Results are strong and consistent for protecting the Great Lakes in the recently released second Binational Great Lakes Basin Poll.
The telephone interview poll was generated by the Great Lakes Water Quality Board and submitted to the International Joint Commission. The last poll was conducted in 2015.
In this most recent poll, 88 percent of respondents said it is important to protect the Great Lakes. That is up from 85 percent in the last poll. That response was even stronger – 98 percent – from indigenous respondents.
Pollution was cited as the most significant danger threatening the lakes, with invasive species coming in second. Climate change is a new danger identified in the 2018 poll, cited by 3 percent of respondents.
An incredible 17 percent of respondents said they were unaware of any threats to the lakes, which is down from 25 percent in 2015.
When asked whether the Great Lakes are deteriorating, 33 percent said yes (versus 26 percent in 2015). Twenty-nine percent responded that the lakes are staying the same (down from 30 percent in 2015).
Ten issues were cited as having negative impacts on all the Great Lakes: invasive species (80 percent), algae blooms (76 percent), municipal waste runoff (74 percent), climate change and the petroleum industry (74 percent), impact of heavy rainstorms (72 percent), flooding (70 percent), nuclear waste (68 percent), loss of wetlands (67 percent), and manure or animal waste runoff (66 percent). The response to the animal waste runoff also received the highest percentage of respondents who feel it has little or no impact (20 percent).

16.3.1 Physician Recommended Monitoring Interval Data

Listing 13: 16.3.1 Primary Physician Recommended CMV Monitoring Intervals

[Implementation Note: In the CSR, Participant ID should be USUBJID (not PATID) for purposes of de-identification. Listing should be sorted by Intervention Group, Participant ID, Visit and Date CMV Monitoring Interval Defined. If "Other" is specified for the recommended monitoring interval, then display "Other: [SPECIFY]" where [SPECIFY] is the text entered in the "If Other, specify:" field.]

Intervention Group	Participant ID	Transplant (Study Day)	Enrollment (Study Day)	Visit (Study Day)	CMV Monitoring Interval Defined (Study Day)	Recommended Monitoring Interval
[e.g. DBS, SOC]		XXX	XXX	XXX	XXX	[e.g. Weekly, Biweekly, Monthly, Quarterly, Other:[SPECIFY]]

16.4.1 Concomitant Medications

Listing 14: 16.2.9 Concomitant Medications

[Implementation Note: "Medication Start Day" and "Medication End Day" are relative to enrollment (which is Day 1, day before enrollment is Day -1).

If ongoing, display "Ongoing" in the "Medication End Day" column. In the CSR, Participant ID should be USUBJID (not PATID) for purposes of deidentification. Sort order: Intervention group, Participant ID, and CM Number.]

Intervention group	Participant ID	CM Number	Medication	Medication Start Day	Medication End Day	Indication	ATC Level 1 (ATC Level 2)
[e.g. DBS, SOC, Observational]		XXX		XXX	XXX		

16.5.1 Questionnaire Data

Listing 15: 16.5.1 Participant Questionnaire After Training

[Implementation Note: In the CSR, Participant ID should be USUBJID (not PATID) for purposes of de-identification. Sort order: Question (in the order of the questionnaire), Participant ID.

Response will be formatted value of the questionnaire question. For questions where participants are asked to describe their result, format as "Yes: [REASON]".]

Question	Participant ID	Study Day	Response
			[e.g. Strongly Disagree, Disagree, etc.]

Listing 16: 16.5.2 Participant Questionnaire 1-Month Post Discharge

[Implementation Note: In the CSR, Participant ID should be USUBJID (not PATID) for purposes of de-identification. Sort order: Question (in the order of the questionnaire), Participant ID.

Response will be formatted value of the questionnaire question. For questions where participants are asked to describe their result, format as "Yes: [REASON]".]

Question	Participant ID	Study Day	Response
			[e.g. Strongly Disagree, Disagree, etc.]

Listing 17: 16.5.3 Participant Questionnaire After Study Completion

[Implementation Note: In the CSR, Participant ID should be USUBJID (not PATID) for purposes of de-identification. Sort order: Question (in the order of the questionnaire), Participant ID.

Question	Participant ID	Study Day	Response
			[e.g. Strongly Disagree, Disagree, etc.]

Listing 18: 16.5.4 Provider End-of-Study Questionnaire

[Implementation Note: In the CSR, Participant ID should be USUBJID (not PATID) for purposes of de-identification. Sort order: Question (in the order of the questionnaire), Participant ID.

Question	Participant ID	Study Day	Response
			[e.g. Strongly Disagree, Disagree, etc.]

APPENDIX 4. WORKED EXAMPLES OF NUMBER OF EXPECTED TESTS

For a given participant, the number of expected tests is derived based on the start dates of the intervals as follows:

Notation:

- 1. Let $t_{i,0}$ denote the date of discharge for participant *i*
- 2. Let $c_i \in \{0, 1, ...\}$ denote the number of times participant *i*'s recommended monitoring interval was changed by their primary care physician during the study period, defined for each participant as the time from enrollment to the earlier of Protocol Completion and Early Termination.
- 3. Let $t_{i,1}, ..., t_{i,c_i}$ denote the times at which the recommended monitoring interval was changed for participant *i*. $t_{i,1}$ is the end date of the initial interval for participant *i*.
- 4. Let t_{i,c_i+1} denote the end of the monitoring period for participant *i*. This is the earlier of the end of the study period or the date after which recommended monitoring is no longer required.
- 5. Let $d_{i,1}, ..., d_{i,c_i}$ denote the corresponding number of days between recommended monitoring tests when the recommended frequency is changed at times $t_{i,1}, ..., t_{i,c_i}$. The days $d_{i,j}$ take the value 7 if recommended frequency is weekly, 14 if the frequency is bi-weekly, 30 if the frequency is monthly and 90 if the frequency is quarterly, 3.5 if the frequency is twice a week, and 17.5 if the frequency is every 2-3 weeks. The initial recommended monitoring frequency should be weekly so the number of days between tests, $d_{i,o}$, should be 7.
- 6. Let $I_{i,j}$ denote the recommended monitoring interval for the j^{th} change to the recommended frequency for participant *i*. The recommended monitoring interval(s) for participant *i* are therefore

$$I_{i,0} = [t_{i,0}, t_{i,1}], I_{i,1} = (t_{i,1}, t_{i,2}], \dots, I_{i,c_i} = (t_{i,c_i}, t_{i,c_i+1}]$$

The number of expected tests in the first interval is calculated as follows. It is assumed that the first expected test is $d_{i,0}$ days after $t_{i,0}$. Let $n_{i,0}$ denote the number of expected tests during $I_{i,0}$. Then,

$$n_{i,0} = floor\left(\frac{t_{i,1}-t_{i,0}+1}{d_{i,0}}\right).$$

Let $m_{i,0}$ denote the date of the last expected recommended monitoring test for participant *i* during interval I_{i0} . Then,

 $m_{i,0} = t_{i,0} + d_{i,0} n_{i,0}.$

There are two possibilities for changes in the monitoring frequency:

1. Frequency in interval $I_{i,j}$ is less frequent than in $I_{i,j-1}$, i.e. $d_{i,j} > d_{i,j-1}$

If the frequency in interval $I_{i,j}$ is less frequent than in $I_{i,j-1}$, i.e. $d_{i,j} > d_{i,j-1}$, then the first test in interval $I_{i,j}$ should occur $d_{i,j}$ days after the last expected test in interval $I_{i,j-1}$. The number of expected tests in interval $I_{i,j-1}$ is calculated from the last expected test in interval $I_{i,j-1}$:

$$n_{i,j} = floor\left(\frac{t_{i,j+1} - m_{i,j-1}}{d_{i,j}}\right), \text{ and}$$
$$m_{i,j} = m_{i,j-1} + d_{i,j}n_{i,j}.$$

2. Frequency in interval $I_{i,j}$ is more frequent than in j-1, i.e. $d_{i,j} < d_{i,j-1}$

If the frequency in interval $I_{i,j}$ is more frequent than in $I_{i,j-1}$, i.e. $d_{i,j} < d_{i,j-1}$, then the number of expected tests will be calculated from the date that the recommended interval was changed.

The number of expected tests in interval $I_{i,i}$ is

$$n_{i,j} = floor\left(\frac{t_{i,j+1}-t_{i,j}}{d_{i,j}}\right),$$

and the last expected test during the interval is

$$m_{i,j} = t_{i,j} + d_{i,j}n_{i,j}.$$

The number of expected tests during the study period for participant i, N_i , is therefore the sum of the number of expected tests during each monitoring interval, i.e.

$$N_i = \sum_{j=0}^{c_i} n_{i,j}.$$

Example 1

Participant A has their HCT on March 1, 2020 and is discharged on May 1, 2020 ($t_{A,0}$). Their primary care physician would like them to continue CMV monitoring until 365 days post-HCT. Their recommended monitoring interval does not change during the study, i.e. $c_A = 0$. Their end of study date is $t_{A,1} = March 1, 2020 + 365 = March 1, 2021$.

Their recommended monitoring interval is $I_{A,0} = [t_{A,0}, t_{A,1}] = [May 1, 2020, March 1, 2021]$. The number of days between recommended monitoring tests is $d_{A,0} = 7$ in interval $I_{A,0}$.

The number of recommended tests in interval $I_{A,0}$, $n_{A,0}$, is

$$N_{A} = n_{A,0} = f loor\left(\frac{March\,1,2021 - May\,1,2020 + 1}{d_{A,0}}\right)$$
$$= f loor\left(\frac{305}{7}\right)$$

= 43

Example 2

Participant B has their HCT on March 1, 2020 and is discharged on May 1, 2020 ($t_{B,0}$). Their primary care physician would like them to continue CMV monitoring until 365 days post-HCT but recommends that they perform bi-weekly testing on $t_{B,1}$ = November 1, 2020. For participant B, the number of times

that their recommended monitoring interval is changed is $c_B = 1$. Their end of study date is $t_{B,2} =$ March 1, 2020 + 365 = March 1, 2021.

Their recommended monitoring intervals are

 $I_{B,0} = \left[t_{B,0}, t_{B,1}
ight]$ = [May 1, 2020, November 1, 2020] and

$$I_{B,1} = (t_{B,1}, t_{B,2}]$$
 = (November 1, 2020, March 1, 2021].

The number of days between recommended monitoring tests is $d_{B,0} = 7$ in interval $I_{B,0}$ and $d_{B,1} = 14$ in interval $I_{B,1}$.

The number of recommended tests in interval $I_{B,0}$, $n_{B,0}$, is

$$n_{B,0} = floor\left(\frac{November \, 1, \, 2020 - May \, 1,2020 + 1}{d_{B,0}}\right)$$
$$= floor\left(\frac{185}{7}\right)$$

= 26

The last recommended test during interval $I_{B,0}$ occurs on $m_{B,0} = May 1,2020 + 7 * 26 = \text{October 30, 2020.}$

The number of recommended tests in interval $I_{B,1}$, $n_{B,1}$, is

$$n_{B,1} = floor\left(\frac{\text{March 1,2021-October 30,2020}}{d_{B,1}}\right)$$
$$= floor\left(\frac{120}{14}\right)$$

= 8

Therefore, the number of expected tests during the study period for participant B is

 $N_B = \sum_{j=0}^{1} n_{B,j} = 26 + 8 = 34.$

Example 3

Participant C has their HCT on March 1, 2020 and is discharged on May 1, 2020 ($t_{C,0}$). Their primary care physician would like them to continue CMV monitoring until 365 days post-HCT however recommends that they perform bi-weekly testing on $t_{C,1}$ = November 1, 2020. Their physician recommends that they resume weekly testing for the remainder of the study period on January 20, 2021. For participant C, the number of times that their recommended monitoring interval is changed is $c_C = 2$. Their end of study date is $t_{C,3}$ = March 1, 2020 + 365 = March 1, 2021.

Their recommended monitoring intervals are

Five percent of respondents believe there are too many regulations in place to protect the Great Lakes, although the percentage jumped to 95 in the responses from the indigenous community.
Fifty-five percent said they would be willing to pay more for consumer products as a result of increased regulations to protect the lakes, with 27 percent being unsure and 18 percent do not want to pay more.
Twenty-eight percent of respondents do not know where their wastewater ends up (compared to 33 percent in 2015).
A whopping 89 percent of respondents feel the Great Lakes are important for recreation. Lake Michigan was most often cited for recreational use (34 percent), followed by Lake Ontario (22 percent), Lake Erie (19 percent), Lake Superior (14 percent) and Lake Huron (7 percent).
A large majority of residents believe the Great Lakes should be protected for the benefit of fish and wildlife (79 percent) as well as their economic significance to the region (78 percent), and their importance to human health now and for future generations (74 and 77 percent, respectively).
The importance of individual responsibility for protecting the health of the lakes is cited by 80 percent of respondents, up two percent from the 2015 poll, including such actions as being careful of what they dispose down the drain (83 percent), conserving water (74 percent), engaging in online forums and interest groups who address Great Lakes issues (37 percent) and contacting elected and government officials to express their concerns (32 percent). While 30 percent were unsure what steps they could take in 2015, 25 percent were unsure in the 2018 poll.
A large majority, 80 percent, feel it is important that an organization like the IJC exists to facilitate cooperation in Canada and the United States on issues impacting the Great Lakes, and to ensure that the goals and programs outlined in the Great Lakes Water Quality Agreement are accomplished. This majority increased from 74 percent in the 2015 poll.
“It is clear that the Great Lakes community cares deeply about the resource, is prepared to accept increased costs to protect it, and recognizes personal responsibility to be part of the solution,” said Great Lakes Water Quality Board U.S. Co-Chair David Ullrich upon the report’s release.
Rob de Loë, Canadian co-chair of the board, said, “This second poll shows that water quality is a top-of-mind issue for citizens in the basin, and serves as a reminder of the enormous shared obligation to protect and enhance the lakes.”
You can view the poll at ijc.org.